“When I use a word,” Humpty Dumpty said, in rather a scornful tone, “it means just what I choose it to mean—neither more nor less.”


                    1. Excepting that the person who started this whole thing named vegan clearly identified it as diet in 1944 and then expanded it to include lifestyle as veganism….

                      And though I think the vegan society archaic and totally out of touch, prescribing OK’s for animal content in cosmetics, but not in belts, by some arbitrary and capricious means…they do maintain a good history and state this as fact which it is…

                      ” November 1944, Donald Watson (right and below) called a meeting with five other non-dairy vegetarians, including Elsie Shrigley, to discuss non-dairy vegetarian diets and lifestyles. Though many held similar views at the time, these six pioneers were the first to actively found a new movement – despite opposition. The group felt a new word was required to describe them; something more concise than ‘non-dairy vegetarians’. Rejected words included ‘dairyban’, ‘vitan’, and ‘benevore’. They settled on ‘vegan’, a word that Donald Watson later described as containing the first three and last two letters of ‘vegetarian’. In the words of Donald Watson, it marked “the beginning and end of vegetarian.” The word vegan was coined by Donald Watson from a suggestion by early members Mr G, A Henderson and his wife Fay K. Henderson that the society should be called Allvega and the magazine Allvegan.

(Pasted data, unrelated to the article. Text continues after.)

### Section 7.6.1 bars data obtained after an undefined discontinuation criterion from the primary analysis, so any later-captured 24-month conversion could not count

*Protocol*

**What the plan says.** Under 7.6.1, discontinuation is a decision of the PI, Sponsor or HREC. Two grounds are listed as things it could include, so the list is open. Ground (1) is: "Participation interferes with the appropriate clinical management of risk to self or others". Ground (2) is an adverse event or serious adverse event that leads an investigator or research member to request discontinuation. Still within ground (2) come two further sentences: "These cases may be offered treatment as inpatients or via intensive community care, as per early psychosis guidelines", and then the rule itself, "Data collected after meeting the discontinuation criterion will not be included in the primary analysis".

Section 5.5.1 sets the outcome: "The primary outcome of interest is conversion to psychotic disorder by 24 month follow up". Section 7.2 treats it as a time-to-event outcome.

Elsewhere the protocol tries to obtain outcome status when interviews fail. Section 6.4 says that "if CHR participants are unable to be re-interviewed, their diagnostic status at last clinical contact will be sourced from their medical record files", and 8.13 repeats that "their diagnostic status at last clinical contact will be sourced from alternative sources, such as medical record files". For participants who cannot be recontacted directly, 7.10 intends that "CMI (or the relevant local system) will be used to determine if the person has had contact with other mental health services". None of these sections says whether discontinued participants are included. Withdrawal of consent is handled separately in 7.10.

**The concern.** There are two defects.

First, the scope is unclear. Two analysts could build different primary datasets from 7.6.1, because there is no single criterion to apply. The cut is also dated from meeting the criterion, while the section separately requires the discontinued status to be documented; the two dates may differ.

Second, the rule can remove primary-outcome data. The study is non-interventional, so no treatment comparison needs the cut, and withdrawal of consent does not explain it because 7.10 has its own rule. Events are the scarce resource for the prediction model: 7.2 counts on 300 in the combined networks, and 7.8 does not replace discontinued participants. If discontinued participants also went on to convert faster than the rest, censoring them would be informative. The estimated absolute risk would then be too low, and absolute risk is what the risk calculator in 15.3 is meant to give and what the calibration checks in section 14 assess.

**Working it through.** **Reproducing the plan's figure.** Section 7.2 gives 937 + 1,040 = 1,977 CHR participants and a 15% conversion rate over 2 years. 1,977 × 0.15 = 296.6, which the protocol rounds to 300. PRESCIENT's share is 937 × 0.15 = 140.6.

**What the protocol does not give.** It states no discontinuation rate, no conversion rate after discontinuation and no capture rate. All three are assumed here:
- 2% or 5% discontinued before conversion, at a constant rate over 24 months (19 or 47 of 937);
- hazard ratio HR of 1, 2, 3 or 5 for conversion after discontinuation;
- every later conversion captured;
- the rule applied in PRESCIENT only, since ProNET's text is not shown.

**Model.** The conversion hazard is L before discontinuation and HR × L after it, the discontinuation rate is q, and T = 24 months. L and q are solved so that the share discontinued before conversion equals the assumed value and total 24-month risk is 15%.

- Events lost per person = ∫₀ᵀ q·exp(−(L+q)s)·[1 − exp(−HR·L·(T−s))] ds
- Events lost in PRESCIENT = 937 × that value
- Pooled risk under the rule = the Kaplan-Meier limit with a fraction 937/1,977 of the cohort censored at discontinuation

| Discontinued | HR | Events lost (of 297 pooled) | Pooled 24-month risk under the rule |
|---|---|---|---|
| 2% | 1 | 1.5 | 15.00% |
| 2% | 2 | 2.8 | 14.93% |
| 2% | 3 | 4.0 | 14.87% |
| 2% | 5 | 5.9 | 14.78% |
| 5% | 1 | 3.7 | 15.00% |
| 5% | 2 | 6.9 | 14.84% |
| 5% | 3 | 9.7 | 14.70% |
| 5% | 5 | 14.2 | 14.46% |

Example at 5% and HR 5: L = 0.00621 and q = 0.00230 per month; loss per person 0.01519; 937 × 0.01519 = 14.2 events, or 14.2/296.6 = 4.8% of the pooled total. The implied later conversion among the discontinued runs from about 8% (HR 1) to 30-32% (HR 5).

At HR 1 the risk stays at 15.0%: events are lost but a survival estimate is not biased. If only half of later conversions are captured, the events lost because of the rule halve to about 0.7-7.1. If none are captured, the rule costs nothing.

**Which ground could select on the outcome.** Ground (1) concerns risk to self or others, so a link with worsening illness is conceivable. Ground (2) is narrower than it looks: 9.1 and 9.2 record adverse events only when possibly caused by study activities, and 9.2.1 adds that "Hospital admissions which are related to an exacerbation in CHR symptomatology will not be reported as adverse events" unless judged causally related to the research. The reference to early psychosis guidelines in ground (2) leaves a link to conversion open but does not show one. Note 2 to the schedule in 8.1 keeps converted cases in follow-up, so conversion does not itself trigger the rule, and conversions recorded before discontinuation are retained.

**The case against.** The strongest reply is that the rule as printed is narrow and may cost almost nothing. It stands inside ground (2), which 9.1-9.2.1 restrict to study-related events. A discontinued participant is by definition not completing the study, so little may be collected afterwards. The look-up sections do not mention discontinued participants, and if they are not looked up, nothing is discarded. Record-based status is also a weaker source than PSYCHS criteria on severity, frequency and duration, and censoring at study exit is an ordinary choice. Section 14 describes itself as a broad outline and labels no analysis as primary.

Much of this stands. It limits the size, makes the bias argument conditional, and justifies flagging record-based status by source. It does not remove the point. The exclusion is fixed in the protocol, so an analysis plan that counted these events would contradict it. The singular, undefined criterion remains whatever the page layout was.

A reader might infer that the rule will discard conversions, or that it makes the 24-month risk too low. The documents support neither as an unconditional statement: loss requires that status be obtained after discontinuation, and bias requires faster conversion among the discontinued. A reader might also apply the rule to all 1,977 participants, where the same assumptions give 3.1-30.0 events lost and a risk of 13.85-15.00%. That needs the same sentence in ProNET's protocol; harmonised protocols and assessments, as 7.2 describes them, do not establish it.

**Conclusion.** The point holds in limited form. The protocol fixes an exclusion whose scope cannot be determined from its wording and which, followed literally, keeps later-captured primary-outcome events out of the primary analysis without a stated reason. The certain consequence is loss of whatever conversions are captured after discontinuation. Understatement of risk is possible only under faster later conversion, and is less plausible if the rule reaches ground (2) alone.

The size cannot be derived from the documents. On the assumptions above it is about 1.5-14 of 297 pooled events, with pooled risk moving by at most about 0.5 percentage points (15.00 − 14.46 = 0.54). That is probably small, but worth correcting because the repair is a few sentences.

Although the vegan diet was defined early on it was as late as 1949 before Leslie J Cross pointed out that the society lacked a definition of veganism and he suggested “[t]he principle of the emancipation of animals from exploitation by man”.

                      Yes I believe there it is….. right above staring out at us, last sentence of the last paragraph from the vegan society themselves….”vegan diet”….

                      Who others, some of us that are not even vegan, and a very select few who are, state this thing…”vegan diet” can not, does not, exist….when we all who have eyes to see and ears to hear …..know quite well it does….see it there…”vegan diet”.
                      And this all despite the known fac,t every person and their brother if one does exist, knows of people espousing adherence to a vegan diet on any facebook you tube blog radio or visual media discussion in not only America but the entire English speaking world…..